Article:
At the latest Integration Day, Open Targets was proud to host David Gray, Head of Biology at the Dundee Drug Discovery Unit (DDU) and Professor of Translational Biology at the University of Dundee.
The DDU was founded to bridge the gap between scientific research and commercial drug development. As a small molecule discovery endeavour, the DDU has a unique approach to identifying novel therapeutic targets and mechanisms of disease.
"In the pharmaceutical industry, drug discovery begins with a commercial assessment; the list of diseases to be investigated is determined based on an evaluation of the market size. Companies will then focus on understanding those diseases, and identifying potential targets. Those targets are further investigated, until a clinical candidate can be selected," David explains.
"The DDU flips this model on its head. We start by selecting targets we believe are novel, and biologically interesting. We then look for small molecule tools we can use to interrogate the biochemistry of the target, the cell biology, and the in vivo biology. We use such small molecules to lead us towards the disease in which they will be both efficacious and safe."
"A critical aspect of our way of working is that tool molecules and their associated molecular data are quickly released to the scientific community," he adds.
David himself is a Principal Investigator on projects within the DDU's Drugs for Neglected Diseases Initiative, Medicines for Malaria, and Innovative Targets Portfolio. He has over 15 years of experience within the pharmaceutical industry, and was involved in the selection of 10 clinical candidates.
During his virtual visit, he shared three key pieces of advice, woven into the story of the PCLX-001 molecule.
Setting the scene
In 2006, Wellcome funded one of the DDU's first projects, working on a portfolio of neglected tropical diseases. The team began to investigate targets for sleeping sickness, a parasitic infection (Trypanosoma brucei) transmitted by the tsetse fly. Untreated, the infection is fatal, and at the time, the only treatment available was an arsenic compound that killed 1 in 20 patients.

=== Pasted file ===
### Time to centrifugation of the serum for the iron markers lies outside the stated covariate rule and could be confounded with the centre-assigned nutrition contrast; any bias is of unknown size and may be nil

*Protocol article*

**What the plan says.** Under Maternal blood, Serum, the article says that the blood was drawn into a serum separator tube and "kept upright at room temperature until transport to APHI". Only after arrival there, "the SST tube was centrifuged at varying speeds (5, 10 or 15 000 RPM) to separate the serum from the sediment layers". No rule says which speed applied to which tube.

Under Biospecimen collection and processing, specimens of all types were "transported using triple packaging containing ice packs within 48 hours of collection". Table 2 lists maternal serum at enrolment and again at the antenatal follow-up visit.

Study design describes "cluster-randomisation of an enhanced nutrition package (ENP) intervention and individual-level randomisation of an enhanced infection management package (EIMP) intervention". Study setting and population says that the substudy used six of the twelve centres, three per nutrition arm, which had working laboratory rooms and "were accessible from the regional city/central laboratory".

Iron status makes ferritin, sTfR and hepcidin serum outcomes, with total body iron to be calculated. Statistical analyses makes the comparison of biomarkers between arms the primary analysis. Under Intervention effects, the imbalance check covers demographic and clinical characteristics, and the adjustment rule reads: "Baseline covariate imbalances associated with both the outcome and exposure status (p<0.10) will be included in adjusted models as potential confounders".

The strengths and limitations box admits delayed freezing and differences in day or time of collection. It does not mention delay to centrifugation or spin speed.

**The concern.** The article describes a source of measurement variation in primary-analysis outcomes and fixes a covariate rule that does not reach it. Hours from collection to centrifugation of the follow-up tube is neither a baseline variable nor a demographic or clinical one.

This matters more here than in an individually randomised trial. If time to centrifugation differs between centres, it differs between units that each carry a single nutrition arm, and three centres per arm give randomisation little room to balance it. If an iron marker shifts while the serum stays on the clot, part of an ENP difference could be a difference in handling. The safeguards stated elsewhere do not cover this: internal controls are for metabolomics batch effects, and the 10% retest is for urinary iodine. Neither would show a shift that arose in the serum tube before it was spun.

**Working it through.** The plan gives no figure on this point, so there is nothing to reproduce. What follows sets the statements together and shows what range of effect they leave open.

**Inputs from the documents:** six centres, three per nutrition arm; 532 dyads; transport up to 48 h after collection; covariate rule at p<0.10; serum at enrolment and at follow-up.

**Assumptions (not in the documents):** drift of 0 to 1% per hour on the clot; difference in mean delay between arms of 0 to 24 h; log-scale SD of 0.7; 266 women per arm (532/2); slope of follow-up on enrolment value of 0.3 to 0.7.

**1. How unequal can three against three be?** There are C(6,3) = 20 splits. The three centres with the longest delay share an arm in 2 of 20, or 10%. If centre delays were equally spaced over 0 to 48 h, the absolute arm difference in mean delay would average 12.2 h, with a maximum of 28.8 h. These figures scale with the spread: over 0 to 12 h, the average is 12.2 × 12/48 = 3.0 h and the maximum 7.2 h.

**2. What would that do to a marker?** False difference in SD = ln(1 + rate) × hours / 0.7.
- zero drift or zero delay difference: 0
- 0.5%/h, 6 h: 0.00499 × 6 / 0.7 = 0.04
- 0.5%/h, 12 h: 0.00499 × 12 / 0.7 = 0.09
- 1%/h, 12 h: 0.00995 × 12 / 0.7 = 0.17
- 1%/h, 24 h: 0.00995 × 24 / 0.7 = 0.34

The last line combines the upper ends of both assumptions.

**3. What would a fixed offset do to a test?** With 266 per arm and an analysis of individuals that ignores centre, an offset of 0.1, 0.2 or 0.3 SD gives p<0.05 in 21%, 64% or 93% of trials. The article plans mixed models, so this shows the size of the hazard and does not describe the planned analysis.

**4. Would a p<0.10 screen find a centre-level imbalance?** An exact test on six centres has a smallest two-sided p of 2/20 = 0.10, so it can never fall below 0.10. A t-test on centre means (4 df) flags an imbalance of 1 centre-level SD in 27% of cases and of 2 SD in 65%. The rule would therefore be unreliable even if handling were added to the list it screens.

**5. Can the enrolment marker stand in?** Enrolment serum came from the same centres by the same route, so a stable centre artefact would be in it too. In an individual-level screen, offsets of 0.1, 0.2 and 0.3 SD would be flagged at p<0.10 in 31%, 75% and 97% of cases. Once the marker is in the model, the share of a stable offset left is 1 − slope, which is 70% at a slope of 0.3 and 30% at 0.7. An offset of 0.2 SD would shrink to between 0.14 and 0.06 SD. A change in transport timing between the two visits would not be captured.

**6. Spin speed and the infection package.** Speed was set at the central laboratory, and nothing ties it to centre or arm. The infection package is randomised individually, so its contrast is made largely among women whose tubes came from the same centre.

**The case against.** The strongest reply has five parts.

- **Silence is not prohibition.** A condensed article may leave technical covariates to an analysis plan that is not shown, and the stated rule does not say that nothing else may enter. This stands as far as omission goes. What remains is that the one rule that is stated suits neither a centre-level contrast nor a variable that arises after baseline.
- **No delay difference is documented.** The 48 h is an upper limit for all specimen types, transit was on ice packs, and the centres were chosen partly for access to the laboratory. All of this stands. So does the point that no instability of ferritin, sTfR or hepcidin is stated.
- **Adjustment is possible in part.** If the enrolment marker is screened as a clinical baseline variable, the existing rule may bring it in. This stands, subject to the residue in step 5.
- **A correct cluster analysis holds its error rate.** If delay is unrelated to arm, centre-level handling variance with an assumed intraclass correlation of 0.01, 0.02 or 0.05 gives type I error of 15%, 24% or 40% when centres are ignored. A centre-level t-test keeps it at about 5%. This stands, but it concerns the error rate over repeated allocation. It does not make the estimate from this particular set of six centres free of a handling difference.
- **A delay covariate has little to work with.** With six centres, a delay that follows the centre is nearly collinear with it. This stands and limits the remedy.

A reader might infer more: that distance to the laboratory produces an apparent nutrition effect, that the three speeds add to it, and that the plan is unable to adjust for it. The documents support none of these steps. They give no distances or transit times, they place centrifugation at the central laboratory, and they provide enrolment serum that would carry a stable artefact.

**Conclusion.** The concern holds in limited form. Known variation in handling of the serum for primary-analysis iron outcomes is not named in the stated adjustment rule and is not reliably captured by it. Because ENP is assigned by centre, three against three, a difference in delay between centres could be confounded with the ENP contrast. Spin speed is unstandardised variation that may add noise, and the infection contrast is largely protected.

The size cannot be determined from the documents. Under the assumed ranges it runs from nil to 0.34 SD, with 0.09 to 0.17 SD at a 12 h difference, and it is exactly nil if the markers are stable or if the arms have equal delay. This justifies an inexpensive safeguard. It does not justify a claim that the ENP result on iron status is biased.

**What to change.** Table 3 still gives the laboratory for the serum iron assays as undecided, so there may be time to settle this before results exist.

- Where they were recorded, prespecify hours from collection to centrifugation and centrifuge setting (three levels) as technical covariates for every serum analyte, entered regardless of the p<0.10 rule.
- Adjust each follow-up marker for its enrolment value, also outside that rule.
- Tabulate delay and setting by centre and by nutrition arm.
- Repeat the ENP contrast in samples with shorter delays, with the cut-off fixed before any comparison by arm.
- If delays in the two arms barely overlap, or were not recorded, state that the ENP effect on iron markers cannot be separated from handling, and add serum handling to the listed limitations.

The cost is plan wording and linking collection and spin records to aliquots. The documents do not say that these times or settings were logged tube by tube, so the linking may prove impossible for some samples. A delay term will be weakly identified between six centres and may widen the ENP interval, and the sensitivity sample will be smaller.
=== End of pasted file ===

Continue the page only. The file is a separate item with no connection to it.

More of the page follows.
The DDU applied their small molecule approach to the 30 or so genetically validated targets they identified in the literature. Of this extensive list, they were only able to validate a single target.
Though several factors contributed to this result, "we realised that the biggest issue was the phenotypic methodology we were using," David explains. "We found that the setup of most basic assays is inappropriate to investigate the phenotype in question."
"I don't think this is something we challenge enough."
David's group realised that most infectious disease screening assays are set up with a starting cell concentration that does not allow researchers to distinguish between growth slowing, cytostatic, and cytocidal phenotypes, as the final cell concentrations for these phenotypes fall below the limit of detection. They established a new methodology which could be used for high throughput screening of cytostatic and cytocidal compounds.
NMT as a target for sleeping sickness
The team's single validated target was N-myristoyltransferase (NMT). NMT is an enzyme that catalyses the addition of myristic acid, a fatty acid, to selected proteins. This process is important for the membrane localisation and subsequent activation of around 400 proteins.
In a series of experiments combining genetic tools and small molecule approaches, and in collaboration with Professor Debbie Smith from the University of York, the DDU validated NMT as a target for sleeping sickness.
The team also designed NMT-inhibiting molecules that led to the development of PCLX-001. In the final in vivo tests, they demonstrated that above a concentration threshold, the NMT-inhibiting compounds gave sterile cures, completely ridding the animals of acute parasitic infection.